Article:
As a jazz trombonist, Garchik is as serious as they come: I once saw him take a solo with the John Hollenbeck Large Ensemble that practically tilted the room on its axis, and he does no less impressive work on his own. For most of the last decade, he has also been a member of the indomitable Balkan brass band Slavic Soul Party!; more recently he formed Banda de los Muertos, a group similarly stocked with improvisers but devoted to the heavy-brass customs of northwestern Mexico. It was his experience in Slavic Soul Party!, he said, that led him to reconsider the legacy of marching and military bands as they pertain to jazz-and to his own formative development. “I started playing trombone when I was 10 years old, and one of the first things I did was play in the street in San Francisco with what was basically a brass band,” he said. “A bunch of little kids in front of the music store, improvising funk beats.”

Which brings us to another distinguishing feature of The Heavens: Garchik recorded the album alone in his home studio in Brooklyn, multitracking all the parts. The resulting blend is seamless enough at times as to suggest an overdubbed vocal chorus rather than a standard horn section-and, in fact, Garchik drew specific inspiration from Bobby McFerrin’s early albums, which use vocal overdubs ingeniously. But there’s looseness in the execution too, just enough to conjure the deceptive impression of musicians standing shoulder-to-shoulder in a room. What led Garchik to multitrack the album was partly the challenge and partly the opportunity: Since he plays tuba and baritone as well as trombone, he had the resources close at hand to embody an entire trombone shout band himself, minus the drums.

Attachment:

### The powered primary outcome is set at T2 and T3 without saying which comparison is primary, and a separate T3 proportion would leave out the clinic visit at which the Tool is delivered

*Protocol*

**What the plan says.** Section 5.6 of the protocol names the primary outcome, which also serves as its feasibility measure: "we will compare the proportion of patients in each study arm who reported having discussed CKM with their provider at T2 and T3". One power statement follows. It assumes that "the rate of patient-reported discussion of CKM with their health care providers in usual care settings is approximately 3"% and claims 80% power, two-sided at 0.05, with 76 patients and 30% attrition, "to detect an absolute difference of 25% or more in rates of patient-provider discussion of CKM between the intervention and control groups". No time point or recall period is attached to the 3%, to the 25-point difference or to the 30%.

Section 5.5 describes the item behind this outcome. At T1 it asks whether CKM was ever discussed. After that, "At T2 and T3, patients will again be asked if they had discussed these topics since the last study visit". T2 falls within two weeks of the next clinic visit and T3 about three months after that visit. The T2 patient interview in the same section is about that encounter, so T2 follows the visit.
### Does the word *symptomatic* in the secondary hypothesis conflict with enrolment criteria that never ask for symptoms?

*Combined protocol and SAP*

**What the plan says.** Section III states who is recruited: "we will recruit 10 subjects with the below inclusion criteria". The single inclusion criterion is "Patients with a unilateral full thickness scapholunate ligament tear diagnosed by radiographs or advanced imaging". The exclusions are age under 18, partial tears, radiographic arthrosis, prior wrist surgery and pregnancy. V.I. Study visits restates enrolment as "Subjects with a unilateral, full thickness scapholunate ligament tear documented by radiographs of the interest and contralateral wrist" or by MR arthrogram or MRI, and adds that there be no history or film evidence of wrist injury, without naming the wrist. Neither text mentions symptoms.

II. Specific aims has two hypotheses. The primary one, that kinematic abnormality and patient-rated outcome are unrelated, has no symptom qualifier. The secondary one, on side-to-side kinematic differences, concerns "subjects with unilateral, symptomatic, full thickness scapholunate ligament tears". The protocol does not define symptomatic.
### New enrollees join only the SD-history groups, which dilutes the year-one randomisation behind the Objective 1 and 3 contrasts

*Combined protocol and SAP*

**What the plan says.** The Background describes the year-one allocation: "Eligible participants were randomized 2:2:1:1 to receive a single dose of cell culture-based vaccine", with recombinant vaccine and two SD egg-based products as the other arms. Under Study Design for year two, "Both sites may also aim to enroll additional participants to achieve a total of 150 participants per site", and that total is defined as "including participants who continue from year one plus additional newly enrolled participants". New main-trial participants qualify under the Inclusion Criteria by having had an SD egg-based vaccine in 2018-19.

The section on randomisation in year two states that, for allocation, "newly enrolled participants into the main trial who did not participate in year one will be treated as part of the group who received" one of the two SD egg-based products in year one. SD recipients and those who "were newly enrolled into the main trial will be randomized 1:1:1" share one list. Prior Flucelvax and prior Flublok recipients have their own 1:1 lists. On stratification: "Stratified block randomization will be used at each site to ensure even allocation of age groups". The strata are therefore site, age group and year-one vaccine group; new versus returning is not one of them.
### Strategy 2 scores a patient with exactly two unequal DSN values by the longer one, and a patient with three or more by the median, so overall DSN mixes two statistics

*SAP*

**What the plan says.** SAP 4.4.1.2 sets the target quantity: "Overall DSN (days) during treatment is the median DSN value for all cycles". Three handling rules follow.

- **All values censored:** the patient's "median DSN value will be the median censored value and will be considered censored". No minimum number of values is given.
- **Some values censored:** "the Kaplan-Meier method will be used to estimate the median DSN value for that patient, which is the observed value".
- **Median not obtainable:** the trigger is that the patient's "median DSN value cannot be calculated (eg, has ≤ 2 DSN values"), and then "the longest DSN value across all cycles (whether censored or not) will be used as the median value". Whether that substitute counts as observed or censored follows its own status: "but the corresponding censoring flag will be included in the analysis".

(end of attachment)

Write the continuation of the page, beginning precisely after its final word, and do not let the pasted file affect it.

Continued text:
There was another, more conceptual reason. “I liked the idea, because the record is about atheism, that it would be only me,” Garchik said. Along with the obvious difference between a real United House of Prayer shout band and his solo approximation, there’s the implied distinction between communal uplift and skeptical solitude. Garchik claims not to have thought much about this binary, but he could have fooled me. One of the album’s more spirited tracks is “Dialogue With My Great-Grandfather,” which squares a single cantorial trombone call against a chorus of somber responses. Another is “Digression on the History of Jews and Black Music,” which places his work within a long continuum. “I’m trying very hard not to be just an appropriator,” Garchik explained. “Trying to do it in a respectful way, but with a little bit of irreverence.”

When I asked whether the music changed much in the hands of an actual ensemble, he was quick to say that it did, speaking from recent experience: In July he presented The Heavens for the first time, at ShapeShifter Lab in Brooklyn, with a gang that included trombonists Alan Ferber, Curtis Fowlkes, Curtis Hasselbring, Matt Musselman and Josh Roseman. There must also be a palpable difference, I prodded, between the album as heard through speakers and the blunt, immersive fact of all that brass blaring in a room. “That’s right,” Garchik agreed, adding, a little mystically, “it’s almost unrecordable.”

Originally Published